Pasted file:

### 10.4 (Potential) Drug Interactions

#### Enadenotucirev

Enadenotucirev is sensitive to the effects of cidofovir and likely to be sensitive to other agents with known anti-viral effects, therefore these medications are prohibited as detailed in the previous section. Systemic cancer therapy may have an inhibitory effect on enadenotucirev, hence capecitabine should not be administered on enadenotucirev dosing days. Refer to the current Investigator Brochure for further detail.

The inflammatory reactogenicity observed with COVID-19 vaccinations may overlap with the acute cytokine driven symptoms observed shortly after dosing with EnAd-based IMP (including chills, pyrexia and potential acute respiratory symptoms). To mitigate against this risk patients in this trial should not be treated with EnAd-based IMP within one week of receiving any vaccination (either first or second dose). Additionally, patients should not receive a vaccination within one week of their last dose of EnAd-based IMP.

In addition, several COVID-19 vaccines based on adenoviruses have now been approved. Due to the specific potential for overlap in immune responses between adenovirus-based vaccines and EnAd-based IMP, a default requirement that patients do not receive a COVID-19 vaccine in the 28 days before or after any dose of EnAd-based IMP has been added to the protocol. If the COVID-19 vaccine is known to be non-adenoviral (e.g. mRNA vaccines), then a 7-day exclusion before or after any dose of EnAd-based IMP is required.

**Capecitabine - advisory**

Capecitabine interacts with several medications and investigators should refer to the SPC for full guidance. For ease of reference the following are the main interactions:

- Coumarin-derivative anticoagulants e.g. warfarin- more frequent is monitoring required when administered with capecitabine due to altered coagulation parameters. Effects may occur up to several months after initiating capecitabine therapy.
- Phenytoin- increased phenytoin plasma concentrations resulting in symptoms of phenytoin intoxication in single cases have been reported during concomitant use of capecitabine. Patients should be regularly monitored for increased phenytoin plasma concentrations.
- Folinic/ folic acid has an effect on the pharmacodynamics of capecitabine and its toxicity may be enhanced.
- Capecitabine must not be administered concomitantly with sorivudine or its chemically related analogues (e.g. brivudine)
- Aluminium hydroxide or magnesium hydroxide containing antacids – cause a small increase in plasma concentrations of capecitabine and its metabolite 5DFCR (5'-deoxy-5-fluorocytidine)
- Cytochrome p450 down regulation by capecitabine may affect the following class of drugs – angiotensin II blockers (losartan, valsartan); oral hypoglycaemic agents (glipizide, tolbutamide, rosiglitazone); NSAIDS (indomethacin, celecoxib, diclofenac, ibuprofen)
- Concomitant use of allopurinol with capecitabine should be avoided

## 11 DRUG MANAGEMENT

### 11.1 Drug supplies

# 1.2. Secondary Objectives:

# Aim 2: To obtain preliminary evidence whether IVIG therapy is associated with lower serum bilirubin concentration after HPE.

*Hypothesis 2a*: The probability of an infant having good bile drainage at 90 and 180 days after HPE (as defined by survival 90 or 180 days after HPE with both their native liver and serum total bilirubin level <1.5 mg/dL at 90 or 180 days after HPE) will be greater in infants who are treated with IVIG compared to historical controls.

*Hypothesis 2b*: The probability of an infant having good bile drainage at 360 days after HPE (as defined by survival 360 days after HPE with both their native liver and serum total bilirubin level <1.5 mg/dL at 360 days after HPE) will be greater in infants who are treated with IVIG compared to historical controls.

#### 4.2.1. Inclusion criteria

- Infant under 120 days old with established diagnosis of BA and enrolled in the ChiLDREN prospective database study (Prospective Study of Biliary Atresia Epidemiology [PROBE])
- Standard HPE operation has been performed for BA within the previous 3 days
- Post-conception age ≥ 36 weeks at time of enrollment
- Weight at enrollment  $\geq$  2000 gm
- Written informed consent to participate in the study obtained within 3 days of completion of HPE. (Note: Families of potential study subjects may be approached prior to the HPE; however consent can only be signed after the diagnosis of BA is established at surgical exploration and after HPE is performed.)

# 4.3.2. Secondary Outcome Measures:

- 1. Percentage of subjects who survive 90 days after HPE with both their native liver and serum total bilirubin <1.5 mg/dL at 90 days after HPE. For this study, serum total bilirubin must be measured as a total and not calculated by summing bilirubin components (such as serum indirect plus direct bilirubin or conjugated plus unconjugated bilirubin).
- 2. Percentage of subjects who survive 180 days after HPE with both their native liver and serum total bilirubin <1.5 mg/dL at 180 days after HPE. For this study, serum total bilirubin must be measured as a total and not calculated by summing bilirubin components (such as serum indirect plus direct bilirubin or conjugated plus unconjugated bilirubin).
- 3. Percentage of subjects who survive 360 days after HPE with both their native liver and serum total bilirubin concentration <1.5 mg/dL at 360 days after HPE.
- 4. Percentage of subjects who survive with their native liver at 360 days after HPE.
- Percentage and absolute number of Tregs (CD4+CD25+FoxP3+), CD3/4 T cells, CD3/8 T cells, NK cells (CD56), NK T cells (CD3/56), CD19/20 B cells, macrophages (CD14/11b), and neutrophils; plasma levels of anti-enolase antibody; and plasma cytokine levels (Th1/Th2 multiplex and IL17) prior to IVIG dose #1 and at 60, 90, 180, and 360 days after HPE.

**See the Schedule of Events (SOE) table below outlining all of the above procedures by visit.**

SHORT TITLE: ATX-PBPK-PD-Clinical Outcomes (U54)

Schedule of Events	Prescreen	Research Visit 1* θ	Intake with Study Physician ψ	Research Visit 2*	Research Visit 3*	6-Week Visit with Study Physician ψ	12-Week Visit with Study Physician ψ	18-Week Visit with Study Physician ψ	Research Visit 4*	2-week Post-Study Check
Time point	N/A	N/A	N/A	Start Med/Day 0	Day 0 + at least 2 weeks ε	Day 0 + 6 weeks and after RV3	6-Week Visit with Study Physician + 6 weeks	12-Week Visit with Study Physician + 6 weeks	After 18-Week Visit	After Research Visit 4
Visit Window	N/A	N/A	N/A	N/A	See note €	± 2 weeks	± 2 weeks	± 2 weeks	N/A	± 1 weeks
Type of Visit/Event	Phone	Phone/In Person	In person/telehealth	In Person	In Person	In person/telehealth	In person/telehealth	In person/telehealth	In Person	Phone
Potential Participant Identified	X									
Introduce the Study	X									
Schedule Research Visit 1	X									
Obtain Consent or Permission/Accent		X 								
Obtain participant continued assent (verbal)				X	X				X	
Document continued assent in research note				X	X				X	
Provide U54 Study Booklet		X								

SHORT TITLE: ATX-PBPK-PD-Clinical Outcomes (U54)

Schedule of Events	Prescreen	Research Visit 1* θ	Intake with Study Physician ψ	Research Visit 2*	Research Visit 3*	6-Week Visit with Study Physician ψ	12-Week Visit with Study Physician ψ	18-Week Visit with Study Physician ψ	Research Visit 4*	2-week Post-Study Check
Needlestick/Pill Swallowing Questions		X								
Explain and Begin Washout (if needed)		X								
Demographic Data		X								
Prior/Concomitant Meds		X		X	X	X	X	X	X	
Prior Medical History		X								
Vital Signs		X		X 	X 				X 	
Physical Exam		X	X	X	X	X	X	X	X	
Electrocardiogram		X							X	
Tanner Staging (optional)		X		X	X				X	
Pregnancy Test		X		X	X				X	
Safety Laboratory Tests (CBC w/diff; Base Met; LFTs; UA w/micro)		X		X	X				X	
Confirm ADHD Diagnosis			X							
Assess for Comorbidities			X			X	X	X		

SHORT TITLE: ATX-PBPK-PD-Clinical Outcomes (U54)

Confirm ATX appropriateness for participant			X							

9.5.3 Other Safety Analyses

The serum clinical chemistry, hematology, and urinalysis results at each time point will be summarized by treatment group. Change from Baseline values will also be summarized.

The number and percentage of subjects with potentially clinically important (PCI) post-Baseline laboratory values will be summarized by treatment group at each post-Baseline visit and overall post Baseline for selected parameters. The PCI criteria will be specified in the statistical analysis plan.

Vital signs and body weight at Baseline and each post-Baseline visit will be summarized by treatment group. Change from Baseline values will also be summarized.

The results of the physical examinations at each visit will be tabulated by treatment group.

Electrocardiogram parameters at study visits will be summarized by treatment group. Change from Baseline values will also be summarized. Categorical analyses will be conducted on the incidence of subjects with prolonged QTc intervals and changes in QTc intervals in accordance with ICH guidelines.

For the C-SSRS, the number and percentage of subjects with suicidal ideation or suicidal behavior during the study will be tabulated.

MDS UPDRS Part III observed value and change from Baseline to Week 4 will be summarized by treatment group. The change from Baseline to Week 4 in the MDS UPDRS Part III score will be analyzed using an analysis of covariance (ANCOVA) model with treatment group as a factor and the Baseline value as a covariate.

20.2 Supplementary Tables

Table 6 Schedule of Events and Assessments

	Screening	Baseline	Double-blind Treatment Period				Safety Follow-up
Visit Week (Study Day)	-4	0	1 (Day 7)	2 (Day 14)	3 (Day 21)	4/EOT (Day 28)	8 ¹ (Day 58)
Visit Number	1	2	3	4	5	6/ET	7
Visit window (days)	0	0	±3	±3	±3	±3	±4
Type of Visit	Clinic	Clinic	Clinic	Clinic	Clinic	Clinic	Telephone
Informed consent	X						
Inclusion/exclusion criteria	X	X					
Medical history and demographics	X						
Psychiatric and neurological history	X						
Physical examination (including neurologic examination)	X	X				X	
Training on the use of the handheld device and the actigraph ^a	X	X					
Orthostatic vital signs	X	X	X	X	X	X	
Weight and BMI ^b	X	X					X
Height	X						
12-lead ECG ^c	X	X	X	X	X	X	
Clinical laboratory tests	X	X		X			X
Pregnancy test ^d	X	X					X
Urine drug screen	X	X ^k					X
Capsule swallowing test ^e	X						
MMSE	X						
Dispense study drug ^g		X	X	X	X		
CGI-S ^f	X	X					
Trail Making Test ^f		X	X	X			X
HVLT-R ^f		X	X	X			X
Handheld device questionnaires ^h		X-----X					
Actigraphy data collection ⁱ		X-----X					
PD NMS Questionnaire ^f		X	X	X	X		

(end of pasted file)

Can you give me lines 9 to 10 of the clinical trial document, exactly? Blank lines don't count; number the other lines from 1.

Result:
- Phenytoin- increased phenytoin plasma concentrations resulting in symptoms of phenytoin intoxication in single cases have been reported during concomitant use of capecitabine. Patients should be regularly monitored for increased phenytoin plasma concentrations.
- Folinic/ folic acid has an effect on the pharmacodynamics of capecitabine and its toxicity may be enhanced.